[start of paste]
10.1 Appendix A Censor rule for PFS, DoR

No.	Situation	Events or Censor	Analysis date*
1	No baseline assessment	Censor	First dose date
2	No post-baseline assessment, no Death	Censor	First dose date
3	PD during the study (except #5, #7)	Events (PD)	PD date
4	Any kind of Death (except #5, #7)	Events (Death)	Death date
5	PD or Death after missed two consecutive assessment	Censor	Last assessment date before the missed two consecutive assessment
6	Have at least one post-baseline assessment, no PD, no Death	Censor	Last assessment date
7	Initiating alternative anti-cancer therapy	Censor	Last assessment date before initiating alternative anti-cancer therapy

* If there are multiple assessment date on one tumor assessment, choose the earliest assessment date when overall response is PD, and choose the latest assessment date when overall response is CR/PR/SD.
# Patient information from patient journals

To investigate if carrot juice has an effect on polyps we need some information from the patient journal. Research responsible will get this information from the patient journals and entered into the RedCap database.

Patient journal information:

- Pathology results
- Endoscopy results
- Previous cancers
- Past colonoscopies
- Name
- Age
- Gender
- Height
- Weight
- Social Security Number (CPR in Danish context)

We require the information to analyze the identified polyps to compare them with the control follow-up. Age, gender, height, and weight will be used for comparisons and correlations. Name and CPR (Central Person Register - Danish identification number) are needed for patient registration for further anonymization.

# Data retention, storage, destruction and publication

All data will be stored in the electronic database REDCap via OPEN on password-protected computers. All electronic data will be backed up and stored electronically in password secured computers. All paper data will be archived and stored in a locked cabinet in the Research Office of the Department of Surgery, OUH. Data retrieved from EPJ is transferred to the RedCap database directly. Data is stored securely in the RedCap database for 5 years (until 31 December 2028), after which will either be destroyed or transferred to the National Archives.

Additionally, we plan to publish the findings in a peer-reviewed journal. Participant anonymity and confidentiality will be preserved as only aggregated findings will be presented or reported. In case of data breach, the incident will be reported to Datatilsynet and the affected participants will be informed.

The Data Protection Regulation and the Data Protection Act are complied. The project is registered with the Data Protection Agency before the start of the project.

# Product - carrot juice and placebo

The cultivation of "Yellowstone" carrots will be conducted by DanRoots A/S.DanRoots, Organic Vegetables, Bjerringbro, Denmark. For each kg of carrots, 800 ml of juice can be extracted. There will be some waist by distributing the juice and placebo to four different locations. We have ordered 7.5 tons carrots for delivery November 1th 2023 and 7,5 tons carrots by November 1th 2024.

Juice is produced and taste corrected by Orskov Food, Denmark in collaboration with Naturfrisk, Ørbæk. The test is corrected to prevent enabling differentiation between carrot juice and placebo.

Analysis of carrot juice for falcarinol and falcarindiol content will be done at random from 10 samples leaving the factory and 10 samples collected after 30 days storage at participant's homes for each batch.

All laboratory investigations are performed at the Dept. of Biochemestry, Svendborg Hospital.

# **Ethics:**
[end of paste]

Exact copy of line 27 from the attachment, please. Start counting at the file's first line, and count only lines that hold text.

Additionally, we plan to publish the findings in a peer-reviewed journal. Participant anonymity and confidentiality will be preserved as only aggregated findings will be presented or reported. In case of data breach, the incident will be reported to Datatilsynet and the affected participants will be informed.